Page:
If the Maryland Seante is still going full tilt at 11 p.m. on Friday, it is usually safe for reporters to take a stroll. Anyone who has spent a few evenings in the Upper Chamber will testify that the quality of debate there tends to deteriorate after the members have eaten supper. (It must be something in the food.) So by 11, and especially on a Friday, they have pretty much lost their appetites for the heavy issues.

That was my thinking when I wandered into the Senate lounge at about 11 last Friday night, intending to call it a week. There, I ran into a savvy-looking, fashionably-dressed woman -- a stereo-type of a Montgomery County political activist if ever I saw one -- who asked if I were a reporter. I confessed that I was.

She proceeded to tell me the inevitable that she is a Montgomery County political activist and that she found The Post's Annapolis coverage extremely disappointing. The articles just don't get into the issues, she told me. "Why, you'd think this was a circus down here from reading The Post," she said.

These were strong words. Feeling duly chastened, I sentenced myself to spend the rest of the evening with the distinguished senators from Maryland's 47 districts, listening intently for the issues that our critic believes we have given short shrift.

As I walked through the wood-paneled doors, I beheld Senate President Pro Tem Frederick C. Malkus Jr., the white-haired wonder known affectionately to his colleagues as the "silver fox." The issue that propelled the gentleman from the Eastern Shore to his feet was a Health Department budget cut that had passed the Senate overwhelmingly. The cutback, Malkus had learned, would deprive one of his constituents of a job.

For weeks, the senators had been pledging themselves at every opportunity to the cause of fiscal austerity, no matter whose ox was being gored. But at 11 p.m. on a Friday, with Malkus at the mike, and all the television cameras gone for the week, nobody got too emotional about putting a job back in the budget.

Malkus, a longtime lawyer who knows how to jerk tears from a jury, pointed out incredulously that three positions had been cut from the linen service department at a hospital inhis native Eastern Shore.

"This must be oversight," he said as if he believed it. Then he went on to tell the touching story of one of the affected employes, a linen service worker who is only 16 months away from retirement and whose son is a state trooper who helps guard the statehouse. Malkus' amendment flew through the Senate with practically no opposition.

Next up was Sen. Melvin A. Steinberg (D-Baltimore County), the chairman of the Senate Finance Committee Steinberg informed his colleagues of yet another devastating Health Department cut. This one had done away with the job of a local dentist.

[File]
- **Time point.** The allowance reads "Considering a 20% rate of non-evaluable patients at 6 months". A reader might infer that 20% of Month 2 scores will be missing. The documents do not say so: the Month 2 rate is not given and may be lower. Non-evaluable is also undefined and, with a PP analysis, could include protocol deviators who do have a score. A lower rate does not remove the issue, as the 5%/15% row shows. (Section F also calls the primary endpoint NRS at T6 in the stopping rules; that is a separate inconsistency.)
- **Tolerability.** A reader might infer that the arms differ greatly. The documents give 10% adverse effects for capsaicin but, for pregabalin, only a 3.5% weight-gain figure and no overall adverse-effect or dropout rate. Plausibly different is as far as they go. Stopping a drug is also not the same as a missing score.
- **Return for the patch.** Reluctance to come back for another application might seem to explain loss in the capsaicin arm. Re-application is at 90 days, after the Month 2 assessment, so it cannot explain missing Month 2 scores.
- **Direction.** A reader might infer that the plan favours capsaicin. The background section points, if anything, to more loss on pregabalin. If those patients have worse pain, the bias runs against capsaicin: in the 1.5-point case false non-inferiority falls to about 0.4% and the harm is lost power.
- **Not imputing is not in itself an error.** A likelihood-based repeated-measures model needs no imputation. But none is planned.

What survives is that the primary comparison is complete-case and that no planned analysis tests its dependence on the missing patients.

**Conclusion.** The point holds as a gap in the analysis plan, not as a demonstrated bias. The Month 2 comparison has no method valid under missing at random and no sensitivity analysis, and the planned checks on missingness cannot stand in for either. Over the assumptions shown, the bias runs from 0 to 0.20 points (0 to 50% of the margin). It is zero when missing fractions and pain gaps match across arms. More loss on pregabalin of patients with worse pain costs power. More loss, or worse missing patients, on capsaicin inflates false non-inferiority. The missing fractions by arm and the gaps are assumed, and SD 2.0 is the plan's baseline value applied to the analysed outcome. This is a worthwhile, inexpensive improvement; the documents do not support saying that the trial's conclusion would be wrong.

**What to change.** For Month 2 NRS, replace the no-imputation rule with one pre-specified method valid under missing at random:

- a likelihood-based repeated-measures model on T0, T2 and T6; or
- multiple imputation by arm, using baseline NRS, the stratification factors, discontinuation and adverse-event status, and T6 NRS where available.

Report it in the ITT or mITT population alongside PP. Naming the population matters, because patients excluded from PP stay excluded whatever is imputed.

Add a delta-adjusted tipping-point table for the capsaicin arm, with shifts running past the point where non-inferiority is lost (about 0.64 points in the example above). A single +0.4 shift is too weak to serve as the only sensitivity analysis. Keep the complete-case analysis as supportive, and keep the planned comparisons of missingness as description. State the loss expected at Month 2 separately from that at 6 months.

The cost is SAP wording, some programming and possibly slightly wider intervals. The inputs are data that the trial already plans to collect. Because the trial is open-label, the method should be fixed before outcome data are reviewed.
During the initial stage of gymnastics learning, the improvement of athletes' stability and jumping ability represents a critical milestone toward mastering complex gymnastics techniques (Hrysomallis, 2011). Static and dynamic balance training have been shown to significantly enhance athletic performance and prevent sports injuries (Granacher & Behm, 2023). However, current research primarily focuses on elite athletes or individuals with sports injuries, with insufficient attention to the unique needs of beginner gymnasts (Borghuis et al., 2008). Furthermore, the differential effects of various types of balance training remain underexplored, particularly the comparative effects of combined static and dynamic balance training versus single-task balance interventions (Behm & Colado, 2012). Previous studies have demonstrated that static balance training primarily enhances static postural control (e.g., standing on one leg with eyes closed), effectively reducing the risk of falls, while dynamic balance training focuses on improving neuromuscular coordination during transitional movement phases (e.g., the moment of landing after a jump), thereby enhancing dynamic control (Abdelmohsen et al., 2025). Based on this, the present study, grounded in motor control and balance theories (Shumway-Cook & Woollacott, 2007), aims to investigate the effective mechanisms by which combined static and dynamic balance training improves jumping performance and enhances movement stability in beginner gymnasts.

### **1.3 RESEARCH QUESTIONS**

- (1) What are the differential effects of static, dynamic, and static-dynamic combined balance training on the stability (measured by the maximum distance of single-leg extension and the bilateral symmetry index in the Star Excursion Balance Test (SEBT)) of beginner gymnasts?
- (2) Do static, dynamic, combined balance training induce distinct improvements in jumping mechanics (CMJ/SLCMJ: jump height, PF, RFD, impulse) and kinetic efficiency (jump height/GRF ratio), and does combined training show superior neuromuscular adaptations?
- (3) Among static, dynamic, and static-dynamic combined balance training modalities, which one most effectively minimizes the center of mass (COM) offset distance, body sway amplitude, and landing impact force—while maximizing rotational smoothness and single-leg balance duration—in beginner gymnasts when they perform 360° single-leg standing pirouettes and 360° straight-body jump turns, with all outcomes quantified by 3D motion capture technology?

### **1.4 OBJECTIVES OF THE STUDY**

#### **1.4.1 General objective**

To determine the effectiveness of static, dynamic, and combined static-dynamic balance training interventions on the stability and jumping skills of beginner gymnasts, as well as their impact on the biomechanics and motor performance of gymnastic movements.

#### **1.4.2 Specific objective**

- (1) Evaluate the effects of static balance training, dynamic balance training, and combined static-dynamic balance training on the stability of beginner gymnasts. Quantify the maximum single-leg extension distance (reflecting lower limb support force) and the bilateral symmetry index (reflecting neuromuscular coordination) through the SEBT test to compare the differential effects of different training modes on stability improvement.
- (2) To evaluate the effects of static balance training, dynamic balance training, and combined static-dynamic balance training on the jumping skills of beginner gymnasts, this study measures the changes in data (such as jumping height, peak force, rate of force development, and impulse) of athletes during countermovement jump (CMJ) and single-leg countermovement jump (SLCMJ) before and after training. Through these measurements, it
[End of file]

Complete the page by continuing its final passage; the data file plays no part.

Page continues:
Like Malkus, Steinberg took the tear-jerker approach. The hard-working dentist had served the state for 10 years and already had lost one job when Mt. Wilson hospital in Baltimore County was closed. He had been promised a transfer to a Hagerstown hospital, and had eagerly accepted it, planning to commute there daily to earn his $36,900-a-year keep. Again, the Senate obliged.

There was one certifiable issue that emerged that night, although it is surely not the sort that warms the heart of a liberal civic activist. It came in the form of an amendment that limits health insurance benefits for state employes who have abortions. The amendment, which passed handily, denies insurance coverage to women employes who have abortions unless their pregnancy threatens their physical health or is a result of rape.

Sen. Edward T. Conroy (D-Prince George's) emerged victoriously from the chamber waving a copy of the amendment after it passed on a voice vote. It puts the same restrictions on state employes' abortions that now apply to Medicaid-funded abortions, Conroy noted. And why should state employes be treated any differently than the poor?

And then, of course, there was the Senate's favorite whipping boy: The new, computerized, million-dollar phone system. Sen Howard Denis (R-Montgomery) argued that the members should discontinue funding for the system and return to the phones of yore. This prompted several senators to imitate the bing-bong, ding-dong computer-type sounds that the phones emit when the buttons labeled "*" or "#" are pushed.

Sen. Laurence Levitan (D-Montgomery) turned on a music box and held it close to his microphone, simulating the tunes that the phone system plays for callers placed on hold. Bars of "Beautiful Dreamer" wafted through the chamber. Finally, Senate Majority Leader Roslie Abrams (D-Baltimore) rose to put the matter in perspective. The governor's floor leader spoke eloquently on behalf of the new system, putting it int he context of Progress, casting its opponents as the forces of Regression.

"I, too, would like to go back to the good old days when things were simple and life was easy," she said. "But the computers are here to stay." In closing, she added: "Bing, bing, Bong, bong, bing."